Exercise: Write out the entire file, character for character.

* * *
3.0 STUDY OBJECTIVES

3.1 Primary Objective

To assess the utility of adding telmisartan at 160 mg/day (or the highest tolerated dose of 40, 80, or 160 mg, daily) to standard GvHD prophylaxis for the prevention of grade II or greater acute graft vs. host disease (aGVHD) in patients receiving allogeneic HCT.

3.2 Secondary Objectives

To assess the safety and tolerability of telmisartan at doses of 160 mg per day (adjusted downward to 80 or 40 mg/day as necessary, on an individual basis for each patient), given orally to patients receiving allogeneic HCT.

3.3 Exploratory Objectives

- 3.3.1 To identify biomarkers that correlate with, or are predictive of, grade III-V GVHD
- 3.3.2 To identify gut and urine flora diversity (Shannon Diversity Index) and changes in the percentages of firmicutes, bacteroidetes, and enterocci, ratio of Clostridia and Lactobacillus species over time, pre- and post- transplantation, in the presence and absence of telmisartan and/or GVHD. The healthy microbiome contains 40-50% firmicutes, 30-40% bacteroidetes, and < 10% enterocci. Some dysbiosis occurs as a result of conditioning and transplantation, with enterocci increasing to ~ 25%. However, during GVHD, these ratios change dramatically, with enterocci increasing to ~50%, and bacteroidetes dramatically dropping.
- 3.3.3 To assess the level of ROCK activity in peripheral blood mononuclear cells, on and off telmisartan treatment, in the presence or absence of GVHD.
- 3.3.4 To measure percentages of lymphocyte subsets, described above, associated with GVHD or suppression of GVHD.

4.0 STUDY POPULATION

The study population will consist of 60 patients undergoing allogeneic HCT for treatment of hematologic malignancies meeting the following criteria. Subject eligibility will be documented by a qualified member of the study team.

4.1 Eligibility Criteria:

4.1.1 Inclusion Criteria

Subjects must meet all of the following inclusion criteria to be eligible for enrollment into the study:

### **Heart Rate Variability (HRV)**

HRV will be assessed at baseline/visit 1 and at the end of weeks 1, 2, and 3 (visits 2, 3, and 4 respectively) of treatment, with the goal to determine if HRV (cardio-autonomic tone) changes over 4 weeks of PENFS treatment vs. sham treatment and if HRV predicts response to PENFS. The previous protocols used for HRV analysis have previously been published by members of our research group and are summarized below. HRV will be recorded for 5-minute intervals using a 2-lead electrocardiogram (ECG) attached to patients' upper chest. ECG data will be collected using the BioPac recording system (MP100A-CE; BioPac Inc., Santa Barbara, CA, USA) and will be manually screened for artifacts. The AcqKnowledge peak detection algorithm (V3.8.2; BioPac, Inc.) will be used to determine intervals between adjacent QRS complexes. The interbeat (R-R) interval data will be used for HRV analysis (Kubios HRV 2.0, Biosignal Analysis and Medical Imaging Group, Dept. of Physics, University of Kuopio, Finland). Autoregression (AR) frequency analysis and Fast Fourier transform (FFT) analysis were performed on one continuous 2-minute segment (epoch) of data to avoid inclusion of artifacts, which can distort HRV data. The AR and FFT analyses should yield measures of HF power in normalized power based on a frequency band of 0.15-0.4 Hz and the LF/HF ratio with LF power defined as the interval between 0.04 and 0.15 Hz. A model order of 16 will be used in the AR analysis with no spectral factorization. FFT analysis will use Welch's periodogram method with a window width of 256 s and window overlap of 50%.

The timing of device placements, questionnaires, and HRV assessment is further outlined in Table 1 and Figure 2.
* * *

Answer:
3.0 STUDY OBJECTIVES

3.1 Primary Objective

To assess the utility of adding telmisartan at 160 mg/day (or the highest tolerated dose of 40, 80, or 160 mg, daily) to standard GvHD prophylaxis for the prevention of grade II or greater acute graft vs. host disease (aGVHD) in patients receiving allogeneic HCT.

3.2 Secondary Objectives

To assess the safety and tolerability of telmisartan at doses of 160 mg per day (adjusted downward to 80 or 40 mg/day as necessary, on an individual basis for each patient), given orally to patients receiving allogeneic HCT.

3.3 Exploratory Objectives

- 3.3.1 To identify biomarkers that correlate with, or are predictive of, grade III-V GVHD
- 3.3.2 To identify gut and urine flora diversity (Shannon Diversity Index) and changes in the percentages of firmicutes, bacteroidetes, and enterocci, ratio of Clostridia and Lactobacillus species over time, pre- and post- transplantation, in the presence and absence of telmisartan and/or GVHD. The healthy microbiome contains 40-50% firmicutes, 30-40% bacteroidetes, and < 10% enterocci. Some dysbiosis occurs as a result of conditioning and transplantation, with enterocci increasing to ~ 25%. However, during GVHD, these ratios change dramatically, with enterocci increasing to ~50%, and bacteroidetes dramatically dropping.
- 3.3.3 To assess the level of ROCK activity in peripheral blood mononuclear cells, on and off telmisartan treatment, in the presence or absence of GVHD.
- 3.3.4 To measure percentages of lymphocyte subsets, described above, associated with GVHD or suppression of GVHD.

4.0 STUDY POPULATION

The study population will consist of 60 patients undergoing allogeneic HCT for treatment of hematologic malignancies meeting the following criteria. Subject eligibility will be documented by a qualified member of the study team.

4.1 Eligibility Criteria:

4.1.1 Inclusion Criteria

Subjects must meet all of the following inclusion criteria to be eligible for enrollment into the study:

### **Heart Rate Variability (HRV)**

HRV will be assessed at baseline/visit 1 and at the end of weeks 1, 2, and 3 (visits 2, 3, and 4 respectively) of treatment, with the goal to determine if HRV (cardio-autonomic tone) changes over 4 weeks of PENFS treatment vs. sham treatment and if HRV predicts response to PENFS. The previous protocols used for HRV analysis have previously been published by members of our research group and are summarized below. HRV will be recorded for 5-minute intervals using a 2-lead electrocardiogram (ECG) attached to patients' upper chest. ECG data will be collected using the BioPac recording system (MP100A-CE; BioPac Inc., Santa Barbara, CA, USA) and will be manually screened for artifacts. The AcqKnowledge peak detection algorithm (V3.8.2; BioPac, Inc.) will be used to determine intervals between adjacent QRS complexes. The interbeat (R-R) interval data will be used for HRV analysis (Kubios HRV 2.0, Biosignal Analysis and Medical Imaging Group, Dept. of Physics, University of Kuopio, Finland). Autoregression (AR) frequency analysis and Fast Fourier transform (FFT) analysis were performed on one continuous 2-minute segment (epoch) of data to avoid inclusion of artifacts, which can distort HRV data. The AR and FFT analyses should yield measures of HF power in normalized power based on a frequency band of 0.15-0.4 Hz and the LF/HF ratio with LF power defined as the interval between 0.04 and 0.15 Hz. A model order of 16 will be used in the AR analysis with no spectral factorization. FFT analysis will use Welch's periodogram method with a window width of 256 s and window overlap of 50%.

The timing of device placements, questionnaires, and HRV assessment is further outlined in Table 1 and Figure 2.